Two Mexican Hairy Porcupines #backinthetrees
First of all, I’ll answer the question that you’re all thinking. Yes, Mike and Boo were named after the two loveable “Monsters, Inc.” movie characters. These two juvenile Mexican hairy porcupines arrived separately in June of 2018. Mike came first, and Boo followed. During their time in the TRR clinic, these two developed a special bond, much like their respective characters in “Monsters, Inc.”
Mike arrived on June 18. He was found without his mother by locals. After a week of waiting for his mother to turn up, they called MINAE and he was brought to TRR. In the clinic, we discovered that Mike had an eye wound that had crusted over. The TRR vets cleaned him up and realized that there was a big abscess under the crust and he had actually lost his eye. Porcupines don’t have sexual dimorphism (meaning you can’t tell them apart physically) so it was decided that he was going to be named Mike after the one and only Mike Wazowski.
Boo arrived 12 days later on June 30. She was found on the road next to her dead mother by a truck driver. He took her to Guapiles, Costa Rica and dropped her at a bar. The owner of the bar called MINAE (wildlife police) and she was brought to TRR immediately. When she arrived, she was crying out of fear and had a big oil stain on her nose. The TRR vets weighed her only to discover she was extremely underweight – only 160 grams on arrival! During her first nights, she constantly cried inside her crate. Seeing that she was under a lot of stress, the TRR vets decided to open her crate and let her explore and find a spot where she felt safe and could fall asleep. Eventually, she chose a hat and decided to sleep there. During the following days, she was moved into her crate and then a kennel, always with the hat! She was so small and scared, it only made sense for us to follow the theme and name her after the cute and frightened, but brave girl from “Monsters, Inc.,” Boo.
Mike and Boo were both introduced to nipple feeding and adapted very quickly. The real trouble came when it was decided that they were ready to try solid food. Mike adapted quickly to eating solid food, but Boo was picky. Our vets tried every single thing they could to get her to eat something solid: every fruit, every vegetable, every type of leaf, every nut – but she wouldn’t have it. The first thing Boo ever nibbled on was a hibiscus flower. Finally, we discovered her interest in horse pellets. She loved them and couldn’t get enough! After we got her interested in solid food, we were able to introduce other types of food as well. We added in foods that would be similar to what she would be able to find in the wild.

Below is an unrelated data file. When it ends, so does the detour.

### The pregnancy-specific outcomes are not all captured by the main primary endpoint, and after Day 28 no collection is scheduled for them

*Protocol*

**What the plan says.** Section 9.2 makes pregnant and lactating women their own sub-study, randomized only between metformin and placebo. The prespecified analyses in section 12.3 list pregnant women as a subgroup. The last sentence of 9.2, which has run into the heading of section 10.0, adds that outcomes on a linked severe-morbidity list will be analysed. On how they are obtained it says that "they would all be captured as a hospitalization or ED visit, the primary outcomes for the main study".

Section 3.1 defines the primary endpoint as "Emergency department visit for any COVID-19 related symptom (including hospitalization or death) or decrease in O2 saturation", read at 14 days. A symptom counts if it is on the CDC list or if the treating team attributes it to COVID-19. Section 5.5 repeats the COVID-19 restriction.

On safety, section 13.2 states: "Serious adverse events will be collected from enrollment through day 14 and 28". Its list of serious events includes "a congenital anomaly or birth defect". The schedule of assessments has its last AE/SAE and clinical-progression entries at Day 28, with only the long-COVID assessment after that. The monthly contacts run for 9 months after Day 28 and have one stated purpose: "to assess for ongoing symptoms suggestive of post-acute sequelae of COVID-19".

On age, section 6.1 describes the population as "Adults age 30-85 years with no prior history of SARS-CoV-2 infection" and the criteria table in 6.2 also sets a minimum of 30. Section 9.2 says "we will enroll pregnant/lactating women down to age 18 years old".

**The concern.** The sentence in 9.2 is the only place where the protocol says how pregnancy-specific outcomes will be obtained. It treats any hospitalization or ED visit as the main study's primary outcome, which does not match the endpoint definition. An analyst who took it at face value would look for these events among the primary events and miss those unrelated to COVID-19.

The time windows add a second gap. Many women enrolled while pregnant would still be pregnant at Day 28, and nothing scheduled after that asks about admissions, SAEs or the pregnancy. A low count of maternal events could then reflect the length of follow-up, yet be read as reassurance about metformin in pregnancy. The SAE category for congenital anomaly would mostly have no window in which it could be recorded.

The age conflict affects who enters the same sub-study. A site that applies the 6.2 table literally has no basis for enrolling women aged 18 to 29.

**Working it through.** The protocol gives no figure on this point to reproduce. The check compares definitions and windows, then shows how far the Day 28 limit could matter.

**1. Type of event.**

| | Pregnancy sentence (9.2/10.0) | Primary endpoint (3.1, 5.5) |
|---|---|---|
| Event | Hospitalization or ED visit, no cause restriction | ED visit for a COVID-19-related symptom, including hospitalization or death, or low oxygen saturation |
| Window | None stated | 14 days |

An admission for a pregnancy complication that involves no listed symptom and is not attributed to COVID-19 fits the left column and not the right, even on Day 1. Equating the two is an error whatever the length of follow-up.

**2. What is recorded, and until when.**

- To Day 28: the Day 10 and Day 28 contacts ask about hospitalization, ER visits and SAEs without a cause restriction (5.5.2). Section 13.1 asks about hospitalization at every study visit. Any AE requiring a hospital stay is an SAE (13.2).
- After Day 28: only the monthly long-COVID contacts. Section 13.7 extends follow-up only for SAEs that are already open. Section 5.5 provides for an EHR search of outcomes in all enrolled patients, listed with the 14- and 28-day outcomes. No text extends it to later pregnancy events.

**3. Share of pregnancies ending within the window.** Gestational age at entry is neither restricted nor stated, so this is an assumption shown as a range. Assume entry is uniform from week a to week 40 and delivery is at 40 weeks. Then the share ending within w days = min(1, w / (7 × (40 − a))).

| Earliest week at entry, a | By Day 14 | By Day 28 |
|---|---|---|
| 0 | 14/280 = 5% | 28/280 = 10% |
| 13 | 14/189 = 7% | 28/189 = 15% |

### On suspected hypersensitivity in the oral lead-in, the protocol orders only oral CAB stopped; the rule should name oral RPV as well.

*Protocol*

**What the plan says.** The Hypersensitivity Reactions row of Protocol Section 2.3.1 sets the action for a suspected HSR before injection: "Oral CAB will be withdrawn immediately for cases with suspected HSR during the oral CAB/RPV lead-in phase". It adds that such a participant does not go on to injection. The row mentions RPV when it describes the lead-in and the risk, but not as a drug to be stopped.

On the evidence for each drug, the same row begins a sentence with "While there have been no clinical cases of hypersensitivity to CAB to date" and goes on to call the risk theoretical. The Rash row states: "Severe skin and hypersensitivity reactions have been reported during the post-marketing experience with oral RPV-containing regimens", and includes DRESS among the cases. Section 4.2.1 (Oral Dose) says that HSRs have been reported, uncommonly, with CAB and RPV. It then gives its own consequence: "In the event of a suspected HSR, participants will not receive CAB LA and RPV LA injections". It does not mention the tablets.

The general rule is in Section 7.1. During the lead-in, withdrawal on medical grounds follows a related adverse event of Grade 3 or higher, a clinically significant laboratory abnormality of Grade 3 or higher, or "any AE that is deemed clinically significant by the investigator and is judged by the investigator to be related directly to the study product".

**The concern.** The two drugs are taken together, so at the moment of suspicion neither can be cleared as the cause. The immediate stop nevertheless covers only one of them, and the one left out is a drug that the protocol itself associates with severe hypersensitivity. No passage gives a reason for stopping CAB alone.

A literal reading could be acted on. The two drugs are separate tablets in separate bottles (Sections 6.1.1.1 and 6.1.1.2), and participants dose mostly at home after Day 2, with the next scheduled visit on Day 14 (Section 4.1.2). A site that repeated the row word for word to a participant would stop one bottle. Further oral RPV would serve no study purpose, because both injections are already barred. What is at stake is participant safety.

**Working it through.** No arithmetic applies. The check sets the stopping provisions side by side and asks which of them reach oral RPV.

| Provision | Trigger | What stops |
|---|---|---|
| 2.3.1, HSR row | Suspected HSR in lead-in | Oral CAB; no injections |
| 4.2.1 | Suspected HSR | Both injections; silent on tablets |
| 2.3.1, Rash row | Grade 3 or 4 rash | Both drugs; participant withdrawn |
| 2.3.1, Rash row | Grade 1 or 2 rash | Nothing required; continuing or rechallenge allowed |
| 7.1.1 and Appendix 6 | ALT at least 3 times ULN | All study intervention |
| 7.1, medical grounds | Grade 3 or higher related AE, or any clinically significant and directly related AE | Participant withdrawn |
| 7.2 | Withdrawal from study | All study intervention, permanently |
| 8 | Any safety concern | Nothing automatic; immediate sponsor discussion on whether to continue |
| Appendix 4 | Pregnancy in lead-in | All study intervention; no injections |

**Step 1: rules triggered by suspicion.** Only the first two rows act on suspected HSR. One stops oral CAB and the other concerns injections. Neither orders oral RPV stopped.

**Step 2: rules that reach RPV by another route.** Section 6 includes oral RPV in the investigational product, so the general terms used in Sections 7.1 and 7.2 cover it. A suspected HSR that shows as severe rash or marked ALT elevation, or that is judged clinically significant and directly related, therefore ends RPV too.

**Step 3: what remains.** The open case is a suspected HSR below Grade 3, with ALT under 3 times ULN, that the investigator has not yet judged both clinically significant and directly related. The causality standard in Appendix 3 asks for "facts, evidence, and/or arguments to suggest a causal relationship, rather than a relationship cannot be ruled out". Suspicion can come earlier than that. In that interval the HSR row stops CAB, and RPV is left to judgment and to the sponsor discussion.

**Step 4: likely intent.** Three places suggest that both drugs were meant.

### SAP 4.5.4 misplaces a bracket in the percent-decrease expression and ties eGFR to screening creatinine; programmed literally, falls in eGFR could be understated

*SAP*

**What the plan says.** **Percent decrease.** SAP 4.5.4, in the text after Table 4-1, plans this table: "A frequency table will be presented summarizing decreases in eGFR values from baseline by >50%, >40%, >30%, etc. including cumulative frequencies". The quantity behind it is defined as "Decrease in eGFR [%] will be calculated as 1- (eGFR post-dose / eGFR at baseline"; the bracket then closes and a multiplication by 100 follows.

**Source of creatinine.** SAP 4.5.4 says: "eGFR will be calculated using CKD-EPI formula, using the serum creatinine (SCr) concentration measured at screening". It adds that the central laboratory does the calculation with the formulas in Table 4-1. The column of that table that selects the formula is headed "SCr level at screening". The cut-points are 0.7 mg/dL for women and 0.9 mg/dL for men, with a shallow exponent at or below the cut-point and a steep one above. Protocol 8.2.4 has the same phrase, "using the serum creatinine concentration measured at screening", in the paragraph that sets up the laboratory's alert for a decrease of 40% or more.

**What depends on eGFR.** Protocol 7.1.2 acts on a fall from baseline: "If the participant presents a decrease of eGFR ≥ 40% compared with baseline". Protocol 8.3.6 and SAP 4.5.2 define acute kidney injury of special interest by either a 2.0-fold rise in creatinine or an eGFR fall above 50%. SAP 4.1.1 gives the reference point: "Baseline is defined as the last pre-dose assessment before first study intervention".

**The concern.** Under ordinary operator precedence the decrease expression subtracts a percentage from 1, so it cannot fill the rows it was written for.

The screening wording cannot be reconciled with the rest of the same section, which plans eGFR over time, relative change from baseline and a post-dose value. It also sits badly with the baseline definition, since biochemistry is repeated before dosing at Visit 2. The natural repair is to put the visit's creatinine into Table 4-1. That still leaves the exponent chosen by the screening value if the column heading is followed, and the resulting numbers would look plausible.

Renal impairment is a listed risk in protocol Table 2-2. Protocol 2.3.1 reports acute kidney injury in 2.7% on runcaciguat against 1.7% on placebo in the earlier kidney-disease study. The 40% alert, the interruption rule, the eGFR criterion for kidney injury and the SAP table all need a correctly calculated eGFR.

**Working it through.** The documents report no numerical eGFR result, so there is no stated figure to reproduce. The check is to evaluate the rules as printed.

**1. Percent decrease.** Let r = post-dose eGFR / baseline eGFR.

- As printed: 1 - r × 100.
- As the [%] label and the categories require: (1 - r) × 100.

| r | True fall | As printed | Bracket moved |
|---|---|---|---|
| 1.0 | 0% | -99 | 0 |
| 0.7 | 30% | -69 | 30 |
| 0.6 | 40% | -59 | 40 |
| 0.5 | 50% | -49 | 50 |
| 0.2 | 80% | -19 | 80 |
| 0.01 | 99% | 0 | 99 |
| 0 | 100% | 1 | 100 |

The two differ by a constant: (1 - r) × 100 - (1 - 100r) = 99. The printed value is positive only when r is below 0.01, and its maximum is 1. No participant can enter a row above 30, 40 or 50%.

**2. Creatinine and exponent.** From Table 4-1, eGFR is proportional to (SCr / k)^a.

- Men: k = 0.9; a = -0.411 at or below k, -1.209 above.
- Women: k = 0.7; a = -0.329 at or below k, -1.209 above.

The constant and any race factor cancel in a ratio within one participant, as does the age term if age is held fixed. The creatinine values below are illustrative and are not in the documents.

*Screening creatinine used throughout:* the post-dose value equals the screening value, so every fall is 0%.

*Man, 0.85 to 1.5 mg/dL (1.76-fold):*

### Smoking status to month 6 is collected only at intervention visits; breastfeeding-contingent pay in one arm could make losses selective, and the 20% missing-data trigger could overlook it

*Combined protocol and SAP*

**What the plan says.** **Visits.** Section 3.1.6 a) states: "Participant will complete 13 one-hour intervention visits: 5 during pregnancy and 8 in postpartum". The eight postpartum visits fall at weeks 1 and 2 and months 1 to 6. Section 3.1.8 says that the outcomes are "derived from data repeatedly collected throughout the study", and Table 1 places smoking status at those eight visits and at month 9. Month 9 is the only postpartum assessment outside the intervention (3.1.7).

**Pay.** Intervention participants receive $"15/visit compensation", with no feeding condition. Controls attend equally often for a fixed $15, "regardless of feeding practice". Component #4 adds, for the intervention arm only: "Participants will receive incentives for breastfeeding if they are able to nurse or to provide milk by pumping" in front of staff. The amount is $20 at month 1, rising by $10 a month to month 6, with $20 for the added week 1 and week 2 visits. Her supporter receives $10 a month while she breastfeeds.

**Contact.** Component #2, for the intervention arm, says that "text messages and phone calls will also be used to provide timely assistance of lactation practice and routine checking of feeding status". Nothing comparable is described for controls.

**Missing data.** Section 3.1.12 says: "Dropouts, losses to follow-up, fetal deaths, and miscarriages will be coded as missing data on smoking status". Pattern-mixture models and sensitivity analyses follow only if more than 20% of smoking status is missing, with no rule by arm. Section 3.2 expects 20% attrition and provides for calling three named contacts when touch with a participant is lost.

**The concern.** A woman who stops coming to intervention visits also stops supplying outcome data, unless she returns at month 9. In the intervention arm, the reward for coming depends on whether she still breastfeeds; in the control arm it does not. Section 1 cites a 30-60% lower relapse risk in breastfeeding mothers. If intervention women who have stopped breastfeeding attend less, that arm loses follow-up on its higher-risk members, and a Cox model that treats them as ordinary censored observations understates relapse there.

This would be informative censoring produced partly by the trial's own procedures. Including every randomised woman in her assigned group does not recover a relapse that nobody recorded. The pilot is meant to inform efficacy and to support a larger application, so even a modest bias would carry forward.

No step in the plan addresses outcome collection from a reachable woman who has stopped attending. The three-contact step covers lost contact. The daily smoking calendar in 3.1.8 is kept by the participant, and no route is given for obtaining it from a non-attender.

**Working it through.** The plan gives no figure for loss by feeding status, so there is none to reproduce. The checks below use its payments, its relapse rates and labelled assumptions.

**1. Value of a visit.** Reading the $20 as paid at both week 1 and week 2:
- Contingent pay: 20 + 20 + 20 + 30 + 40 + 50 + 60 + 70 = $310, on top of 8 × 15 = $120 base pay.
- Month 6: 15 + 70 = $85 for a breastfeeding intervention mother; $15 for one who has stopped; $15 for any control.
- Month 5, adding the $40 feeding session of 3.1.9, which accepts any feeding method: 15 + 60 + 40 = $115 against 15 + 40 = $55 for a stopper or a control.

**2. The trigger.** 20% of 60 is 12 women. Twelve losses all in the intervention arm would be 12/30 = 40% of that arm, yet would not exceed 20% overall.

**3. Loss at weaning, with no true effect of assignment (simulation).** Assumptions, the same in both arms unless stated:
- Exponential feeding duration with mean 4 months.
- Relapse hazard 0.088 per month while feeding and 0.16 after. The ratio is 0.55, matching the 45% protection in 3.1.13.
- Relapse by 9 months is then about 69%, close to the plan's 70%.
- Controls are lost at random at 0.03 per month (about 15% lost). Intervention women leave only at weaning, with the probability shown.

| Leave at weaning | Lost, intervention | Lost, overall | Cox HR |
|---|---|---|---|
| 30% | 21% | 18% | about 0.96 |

As soon as they were ready to be outside full time, we moved them into a safe cage in the middle of the forest at the TRR Release Site in Sarapiquí, Costa Rica. Eventually, when one of our bigger enclosures became vacant, Mike and Boo moved there so they could exercise, get climbing practice, and learn how to forage. Food was distributed around the enclosure to encourage them to search for it. Being in such a big enclosure was an adjustment for them, and although Mike seemed to adapt well, Boo cried throughout the first day as new obstacles presented themselves. Soon, they both became acclimated to their new space and learned to move around quickly.
Staff at the Release Site chose to carry out a soft release program, which involves continuing care for the animals, particularly providing food, so they can gradually adapt to living on their own. When changed to the release enclosure, even bigger than the previous one, Mike and Boo instantly adapted, and we knew they were ready to be set free! After giving them enough time to recognize their enclosure as home, we opened the door.
They both left the same night. Boo came back to sleep in the enclosure for the first night, but Mike chose a nearby tree. From then on they only returned to eat the food we put out to make sure they were eating enough during this exploration phase. After their release, we could spot them on a semi-regular basis. When we would find them sleeping in a tree with the food they could eat, we felt confident about their ability to find these trees and survive on their own.
Mike was last seen 10 days after his release. We hope that we prepared him well enough for the wild and often think of him. Boo, however, as brave as she is, can be spotted every now and again snuggling up in a tree, a wonderful reminder at Toucan Rescue Ranch of how hard work and dedication can always end with a successful second chance.
This blog was written by marketing intern, Ally Chamberlin. Thank you to former intern, Melody Bomon for contributing to this article. Edited by Madelyn Rangel.